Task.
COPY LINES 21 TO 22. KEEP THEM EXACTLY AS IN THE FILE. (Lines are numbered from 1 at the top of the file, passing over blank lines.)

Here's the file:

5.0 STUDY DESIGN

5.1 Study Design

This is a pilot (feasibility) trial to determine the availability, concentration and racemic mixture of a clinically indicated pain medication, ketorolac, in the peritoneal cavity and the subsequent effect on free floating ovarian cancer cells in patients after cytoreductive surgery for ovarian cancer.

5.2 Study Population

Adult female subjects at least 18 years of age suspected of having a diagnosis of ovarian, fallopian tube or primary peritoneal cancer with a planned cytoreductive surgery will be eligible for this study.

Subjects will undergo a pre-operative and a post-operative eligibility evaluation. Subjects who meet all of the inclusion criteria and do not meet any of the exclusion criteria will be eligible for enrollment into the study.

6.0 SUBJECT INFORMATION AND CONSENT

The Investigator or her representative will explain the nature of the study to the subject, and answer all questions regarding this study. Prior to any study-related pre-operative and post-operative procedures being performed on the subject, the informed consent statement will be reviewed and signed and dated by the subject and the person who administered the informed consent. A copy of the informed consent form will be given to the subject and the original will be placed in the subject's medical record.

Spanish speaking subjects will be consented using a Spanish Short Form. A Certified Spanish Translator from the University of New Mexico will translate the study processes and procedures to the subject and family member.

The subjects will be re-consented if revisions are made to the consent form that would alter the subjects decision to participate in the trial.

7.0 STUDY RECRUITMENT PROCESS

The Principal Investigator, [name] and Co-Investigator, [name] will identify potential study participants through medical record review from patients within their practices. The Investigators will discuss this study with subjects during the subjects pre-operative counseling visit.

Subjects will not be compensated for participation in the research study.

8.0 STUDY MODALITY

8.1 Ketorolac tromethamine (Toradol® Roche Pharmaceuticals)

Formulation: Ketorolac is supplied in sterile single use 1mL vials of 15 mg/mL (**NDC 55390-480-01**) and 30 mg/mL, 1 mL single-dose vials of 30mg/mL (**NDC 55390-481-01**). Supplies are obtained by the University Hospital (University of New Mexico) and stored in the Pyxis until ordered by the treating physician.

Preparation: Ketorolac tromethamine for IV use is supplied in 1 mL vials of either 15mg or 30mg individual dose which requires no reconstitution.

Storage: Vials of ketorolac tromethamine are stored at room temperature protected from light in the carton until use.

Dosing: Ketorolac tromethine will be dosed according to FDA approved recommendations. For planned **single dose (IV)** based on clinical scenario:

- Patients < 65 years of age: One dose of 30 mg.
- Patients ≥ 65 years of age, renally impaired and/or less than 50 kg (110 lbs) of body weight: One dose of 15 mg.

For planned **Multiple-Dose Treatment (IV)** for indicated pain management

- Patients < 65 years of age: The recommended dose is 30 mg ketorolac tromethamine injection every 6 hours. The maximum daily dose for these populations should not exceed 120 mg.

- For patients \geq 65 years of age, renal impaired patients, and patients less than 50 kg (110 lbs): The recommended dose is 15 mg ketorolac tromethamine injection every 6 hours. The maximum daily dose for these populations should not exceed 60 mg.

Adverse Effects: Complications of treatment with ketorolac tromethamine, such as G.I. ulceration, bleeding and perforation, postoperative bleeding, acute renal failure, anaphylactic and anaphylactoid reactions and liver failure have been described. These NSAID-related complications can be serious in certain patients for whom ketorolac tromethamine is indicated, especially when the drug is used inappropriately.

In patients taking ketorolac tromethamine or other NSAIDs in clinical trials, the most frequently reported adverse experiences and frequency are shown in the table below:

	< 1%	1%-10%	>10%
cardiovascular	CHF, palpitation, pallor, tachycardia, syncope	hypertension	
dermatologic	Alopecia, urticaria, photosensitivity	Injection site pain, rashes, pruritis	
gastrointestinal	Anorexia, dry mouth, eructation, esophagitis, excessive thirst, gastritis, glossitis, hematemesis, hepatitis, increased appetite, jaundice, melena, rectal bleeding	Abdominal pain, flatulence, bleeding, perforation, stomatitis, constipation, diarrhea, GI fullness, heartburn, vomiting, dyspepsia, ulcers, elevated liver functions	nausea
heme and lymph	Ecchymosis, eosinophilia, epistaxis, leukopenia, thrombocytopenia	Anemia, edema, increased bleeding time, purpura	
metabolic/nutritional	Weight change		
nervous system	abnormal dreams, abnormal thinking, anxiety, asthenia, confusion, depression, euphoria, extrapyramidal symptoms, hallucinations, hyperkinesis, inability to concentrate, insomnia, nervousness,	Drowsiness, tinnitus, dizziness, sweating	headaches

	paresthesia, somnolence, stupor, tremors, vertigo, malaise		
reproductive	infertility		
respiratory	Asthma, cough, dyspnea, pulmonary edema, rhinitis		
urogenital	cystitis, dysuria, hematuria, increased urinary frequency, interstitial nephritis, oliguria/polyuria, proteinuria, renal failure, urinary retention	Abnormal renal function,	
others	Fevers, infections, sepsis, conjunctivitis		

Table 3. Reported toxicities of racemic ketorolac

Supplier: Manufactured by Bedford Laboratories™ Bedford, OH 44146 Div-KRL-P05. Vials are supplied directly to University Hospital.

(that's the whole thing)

- Patients ≥ 65 years of age, renally impaired and/or less than 50 kg (110 lbs) of body weight: One dose of 15 mg.

For planned **Multiple-Dose Treatment (IV)** for indicated pain management